5 Reasons the NFL Might Be Over the Line with Social Media Background Checks
March 3, 2015
There’s nothing wrong with wanting to know as much information as possible before hiring someone. This information might include past experience, skills, ability to grow in a position, and perhaps most importantly, a person’s character. Some employers (though not many) turn to social media as a way of determining if a job candidate really is who they appear to be—or not.
However, employers might cross the line at times when it comes to looking at candidates online. While the NFL is not an employer in the traditional sense, its scouts are recruiters seeking the best candidates for future players. We don’t have all the details based on this article from Sport Techie, but we can draw some conclusions about what the NFL should or shouldn’t be doing when it comes to screening potential recruits on social media.
1. Scouts “Catfish” Potential Recruits
Browsing a football player’s Twitter or Facebook account might be telling of his character and lifestyle, which may affect how that player represents the team or behaves when they’re off the field. However, it’s important to note that it is against Facebook’s Terms of Service to create a fake account. And secondly, is this practice truly ethical? Sure, it may have revealed certain behaviors for some recruits, but if scouts are intentionally deceiving players—isn’t this taking it a step too far?
2. Privacy Rights
One argument for staying away from social media in the recruiting and hiring process (for any workplace on or off the field) is that a person’s private life is just that—private. While they may post some questionable things online, does that mean they won’t be a good fit for a job? In my opinion, it’s circumstantial; some things are inappropriate altogether and should disqualify someone—but you can’t say that every instance of a candidate who posted a status with suggestive song lyrics, for example, should be disqualified. On the other hand, you can’t discount the fact that some recruits might post things that go beyond inappropriate into the territory of potentially harmful behavior, so it’s key to be able to distinguish between these.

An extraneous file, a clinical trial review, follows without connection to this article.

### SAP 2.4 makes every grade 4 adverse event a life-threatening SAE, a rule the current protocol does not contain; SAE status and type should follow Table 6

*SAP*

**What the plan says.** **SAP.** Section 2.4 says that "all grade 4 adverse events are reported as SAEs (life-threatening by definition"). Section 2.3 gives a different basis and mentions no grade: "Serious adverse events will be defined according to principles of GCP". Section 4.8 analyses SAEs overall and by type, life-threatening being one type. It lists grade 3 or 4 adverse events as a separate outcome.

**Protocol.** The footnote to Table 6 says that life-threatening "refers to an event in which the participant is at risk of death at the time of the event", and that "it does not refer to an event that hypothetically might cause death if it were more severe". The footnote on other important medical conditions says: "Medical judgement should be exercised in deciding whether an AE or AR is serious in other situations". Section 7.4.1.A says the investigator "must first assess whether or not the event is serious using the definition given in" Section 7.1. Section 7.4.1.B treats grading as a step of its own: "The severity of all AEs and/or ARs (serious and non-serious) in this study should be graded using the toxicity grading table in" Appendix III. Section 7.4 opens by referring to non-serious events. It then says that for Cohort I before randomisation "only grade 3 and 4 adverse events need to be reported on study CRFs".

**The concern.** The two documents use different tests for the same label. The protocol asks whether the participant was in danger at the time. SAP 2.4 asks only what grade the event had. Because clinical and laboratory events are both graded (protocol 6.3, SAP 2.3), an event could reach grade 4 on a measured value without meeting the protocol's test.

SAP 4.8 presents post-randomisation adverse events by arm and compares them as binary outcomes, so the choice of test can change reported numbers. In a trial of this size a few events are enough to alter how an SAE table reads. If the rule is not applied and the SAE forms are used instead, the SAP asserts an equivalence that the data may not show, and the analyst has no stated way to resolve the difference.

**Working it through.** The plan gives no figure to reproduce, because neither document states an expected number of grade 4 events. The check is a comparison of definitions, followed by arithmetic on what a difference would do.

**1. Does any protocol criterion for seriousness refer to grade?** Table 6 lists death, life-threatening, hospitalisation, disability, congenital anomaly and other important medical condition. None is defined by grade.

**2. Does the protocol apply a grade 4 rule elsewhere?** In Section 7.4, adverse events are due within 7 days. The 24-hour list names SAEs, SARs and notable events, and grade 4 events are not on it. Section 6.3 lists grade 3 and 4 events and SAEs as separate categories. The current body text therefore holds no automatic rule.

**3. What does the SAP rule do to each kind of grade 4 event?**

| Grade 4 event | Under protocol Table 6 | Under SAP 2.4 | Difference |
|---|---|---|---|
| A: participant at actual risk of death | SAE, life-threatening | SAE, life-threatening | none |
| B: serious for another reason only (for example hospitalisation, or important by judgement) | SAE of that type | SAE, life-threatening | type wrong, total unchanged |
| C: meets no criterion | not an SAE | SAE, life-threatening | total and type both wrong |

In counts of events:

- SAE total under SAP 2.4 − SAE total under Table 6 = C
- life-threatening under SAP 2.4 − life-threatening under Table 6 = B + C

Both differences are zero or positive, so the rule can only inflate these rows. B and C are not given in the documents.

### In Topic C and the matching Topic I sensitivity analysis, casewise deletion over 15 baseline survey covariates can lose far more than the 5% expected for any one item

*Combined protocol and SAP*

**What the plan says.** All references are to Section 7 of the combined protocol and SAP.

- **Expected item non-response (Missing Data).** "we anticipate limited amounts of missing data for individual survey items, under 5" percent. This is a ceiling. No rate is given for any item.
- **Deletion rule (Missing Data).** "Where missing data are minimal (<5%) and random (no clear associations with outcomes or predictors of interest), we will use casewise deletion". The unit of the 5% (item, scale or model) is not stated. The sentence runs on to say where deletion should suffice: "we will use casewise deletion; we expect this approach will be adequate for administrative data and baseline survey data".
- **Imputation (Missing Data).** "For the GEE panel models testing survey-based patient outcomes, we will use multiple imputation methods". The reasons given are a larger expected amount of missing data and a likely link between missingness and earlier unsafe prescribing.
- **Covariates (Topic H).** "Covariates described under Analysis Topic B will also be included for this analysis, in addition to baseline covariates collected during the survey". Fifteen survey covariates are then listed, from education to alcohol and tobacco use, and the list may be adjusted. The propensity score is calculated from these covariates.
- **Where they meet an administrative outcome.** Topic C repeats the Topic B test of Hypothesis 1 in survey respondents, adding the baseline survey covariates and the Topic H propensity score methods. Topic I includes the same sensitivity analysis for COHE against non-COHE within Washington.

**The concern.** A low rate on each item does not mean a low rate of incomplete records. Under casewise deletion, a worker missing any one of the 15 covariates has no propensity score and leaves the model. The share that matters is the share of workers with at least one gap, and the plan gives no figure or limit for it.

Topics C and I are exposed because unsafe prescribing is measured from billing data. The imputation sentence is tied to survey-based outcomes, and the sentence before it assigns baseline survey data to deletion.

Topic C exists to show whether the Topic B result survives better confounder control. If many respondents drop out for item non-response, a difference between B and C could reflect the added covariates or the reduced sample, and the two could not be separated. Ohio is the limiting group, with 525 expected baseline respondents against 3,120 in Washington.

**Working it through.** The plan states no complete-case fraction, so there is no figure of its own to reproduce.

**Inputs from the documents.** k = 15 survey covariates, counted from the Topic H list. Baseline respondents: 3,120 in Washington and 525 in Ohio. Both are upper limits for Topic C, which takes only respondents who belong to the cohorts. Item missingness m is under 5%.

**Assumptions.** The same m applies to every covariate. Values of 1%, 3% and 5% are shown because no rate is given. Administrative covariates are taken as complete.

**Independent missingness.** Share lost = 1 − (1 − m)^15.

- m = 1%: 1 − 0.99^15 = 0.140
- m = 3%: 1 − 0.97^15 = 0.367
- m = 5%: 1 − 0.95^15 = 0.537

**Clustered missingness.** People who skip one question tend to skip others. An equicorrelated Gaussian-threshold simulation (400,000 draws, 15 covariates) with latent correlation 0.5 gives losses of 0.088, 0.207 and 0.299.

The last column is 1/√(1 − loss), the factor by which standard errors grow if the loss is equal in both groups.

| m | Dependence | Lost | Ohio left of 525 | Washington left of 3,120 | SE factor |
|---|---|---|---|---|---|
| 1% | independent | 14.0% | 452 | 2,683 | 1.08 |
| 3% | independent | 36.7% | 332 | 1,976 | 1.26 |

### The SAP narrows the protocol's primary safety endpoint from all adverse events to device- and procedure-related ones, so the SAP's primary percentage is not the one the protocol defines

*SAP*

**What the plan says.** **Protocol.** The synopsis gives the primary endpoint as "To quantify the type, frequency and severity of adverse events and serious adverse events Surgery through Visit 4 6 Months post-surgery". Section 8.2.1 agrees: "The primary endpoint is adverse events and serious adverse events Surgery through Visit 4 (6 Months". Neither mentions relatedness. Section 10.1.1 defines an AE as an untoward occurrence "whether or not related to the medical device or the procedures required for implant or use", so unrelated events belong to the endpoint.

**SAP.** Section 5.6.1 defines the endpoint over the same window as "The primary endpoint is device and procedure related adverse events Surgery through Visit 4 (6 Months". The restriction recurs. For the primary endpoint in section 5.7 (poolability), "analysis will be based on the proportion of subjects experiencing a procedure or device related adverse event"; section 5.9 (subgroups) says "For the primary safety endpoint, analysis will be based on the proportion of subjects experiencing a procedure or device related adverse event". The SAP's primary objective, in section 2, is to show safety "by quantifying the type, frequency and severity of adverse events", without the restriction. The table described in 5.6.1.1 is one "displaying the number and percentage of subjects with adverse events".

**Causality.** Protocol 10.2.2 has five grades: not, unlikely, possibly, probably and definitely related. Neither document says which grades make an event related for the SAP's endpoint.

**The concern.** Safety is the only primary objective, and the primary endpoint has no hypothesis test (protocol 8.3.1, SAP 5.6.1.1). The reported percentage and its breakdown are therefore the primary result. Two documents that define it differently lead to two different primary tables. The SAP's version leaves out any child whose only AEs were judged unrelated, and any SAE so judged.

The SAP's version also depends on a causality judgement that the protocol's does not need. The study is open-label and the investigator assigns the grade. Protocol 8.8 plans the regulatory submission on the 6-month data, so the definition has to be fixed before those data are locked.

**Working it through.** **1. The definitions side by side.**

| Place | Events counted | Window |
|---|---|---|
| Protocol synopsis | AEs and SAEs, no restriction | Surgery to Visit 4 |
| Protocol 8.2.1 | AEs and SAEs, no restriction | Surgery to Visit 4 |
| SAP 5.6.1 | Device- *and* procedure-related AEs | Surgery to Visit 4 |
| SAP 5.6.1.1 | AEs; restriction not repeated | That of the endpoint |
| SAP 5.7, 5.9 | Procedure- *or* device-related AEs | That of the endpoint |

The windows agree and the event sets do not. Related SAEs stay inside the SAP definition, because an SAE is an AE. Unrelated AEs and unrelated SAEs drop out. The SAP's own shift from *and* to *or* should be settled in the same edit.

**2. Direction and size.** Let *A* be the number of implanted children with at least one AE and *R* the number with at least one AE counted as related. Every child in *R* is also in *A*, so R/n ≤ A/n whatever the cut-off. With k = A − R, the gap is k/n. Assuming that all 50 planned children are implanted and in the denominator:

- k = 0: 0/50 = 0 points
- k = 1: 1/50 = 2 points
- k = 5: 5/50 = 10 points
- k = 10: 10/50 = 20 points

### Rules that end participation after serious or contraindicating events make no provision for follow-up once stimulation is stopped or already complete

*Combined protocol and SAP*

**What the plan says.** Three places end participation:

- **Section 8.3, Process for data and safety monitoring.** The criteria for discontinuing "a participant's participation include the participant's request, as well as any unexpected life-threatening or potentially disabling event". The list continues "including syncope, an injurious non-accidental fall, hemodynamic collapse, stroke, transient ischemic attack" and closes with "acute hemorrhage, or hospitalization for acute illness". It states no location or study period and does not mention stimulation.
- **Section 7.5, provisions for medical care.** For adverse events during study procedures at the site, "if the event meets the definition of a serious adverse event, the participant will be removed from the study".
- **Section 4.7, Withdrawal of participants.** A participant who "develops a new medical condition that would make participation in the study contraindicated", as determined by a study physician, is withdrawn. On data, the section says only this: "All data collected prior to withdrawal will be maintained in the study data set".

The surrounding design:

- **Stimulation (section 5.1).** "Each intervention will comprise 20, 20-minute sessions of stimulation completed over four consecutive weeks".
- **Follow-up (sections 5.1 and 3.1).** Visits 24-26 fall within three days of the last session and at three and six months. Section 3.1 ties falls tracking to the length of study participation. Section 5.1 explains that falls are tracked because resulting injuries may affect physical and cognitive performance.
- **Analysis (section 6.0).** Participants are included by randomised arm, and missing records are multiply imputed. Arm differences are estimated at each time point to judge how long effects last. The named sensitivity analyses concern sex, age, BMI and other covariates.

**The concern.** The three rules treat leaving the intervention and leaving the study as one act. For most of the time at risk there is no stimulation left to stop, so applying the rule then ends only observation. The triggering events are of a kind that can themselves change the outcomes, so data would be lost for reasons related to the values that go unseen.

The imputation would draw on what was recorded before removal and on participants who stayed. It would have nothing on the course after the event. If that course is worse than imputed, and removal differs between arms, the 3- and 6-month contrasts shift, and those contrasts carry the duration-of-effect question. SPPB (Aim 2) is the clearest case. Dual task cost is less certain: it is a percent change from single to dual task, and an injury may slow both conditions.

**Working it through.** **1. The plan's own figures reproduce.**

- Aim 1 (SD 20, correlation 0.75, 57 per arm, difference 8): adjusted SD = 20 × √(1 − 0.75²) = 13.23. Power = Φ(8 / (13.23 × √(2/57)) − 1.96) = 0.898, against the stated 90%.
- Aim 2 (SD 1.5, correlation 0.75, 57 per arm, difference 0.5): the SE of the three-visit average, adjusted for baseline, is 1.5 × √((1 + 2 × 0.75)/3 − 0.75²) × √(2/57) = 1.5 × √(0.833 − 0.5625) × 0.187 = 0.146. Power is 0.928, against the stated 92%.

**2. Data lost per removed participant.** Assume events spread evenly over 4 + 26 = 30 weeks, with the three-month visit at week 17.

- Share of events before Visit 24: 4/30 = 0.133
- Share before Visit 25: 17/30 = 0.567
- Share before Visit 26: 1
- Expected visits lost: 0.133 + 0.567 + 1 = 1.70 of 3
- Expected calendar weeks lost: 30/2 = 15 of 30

3. Could This Be a Form of Discrimination?
Some players have been rejected based on the results from the “phony Facebook test”. While the article doesn’t specify what failing consists of, could the NFL be disqualifying recruits for reasons unrelated to their job? Sure, a tweet or status update might not show the most savory content, but that doesn’t necessarily mean that a recruit should be considered less qualified. It’s also possible if the scout is significantly older or perhaps a different race, there can be misperceptions about the content posted—for the person posting it might not be offensive, while the scout finds it offensive in some way.
4. Accuracy of Information on Social Media
You can’t always trust what you see online—plain and simple. If we all believed what we read or saw online, the world would be in chaos. It’s important to use your own judgment (and common sense) to determine if information found online is entirely accurate. In addition, scouts (or recruiters) should consider how much weight is placed on questionable content found on social media.
5. The Need for a Consistent Process
If this screening practice is used for only some players or recruits, it really should be used for all—at least according to best practices. The NFL might not answer to an authority regarding its social media screening practices since recruits aren’t technically filling out a job application. However, the NFL is a potential employer. And that also doesn’t mean that it’s any more ethical for the NFL to create a fake Facebook account to “test” its recruits than if a company took the same action. It’s unfair for some recruits to be subjected to this, while others might pass right through.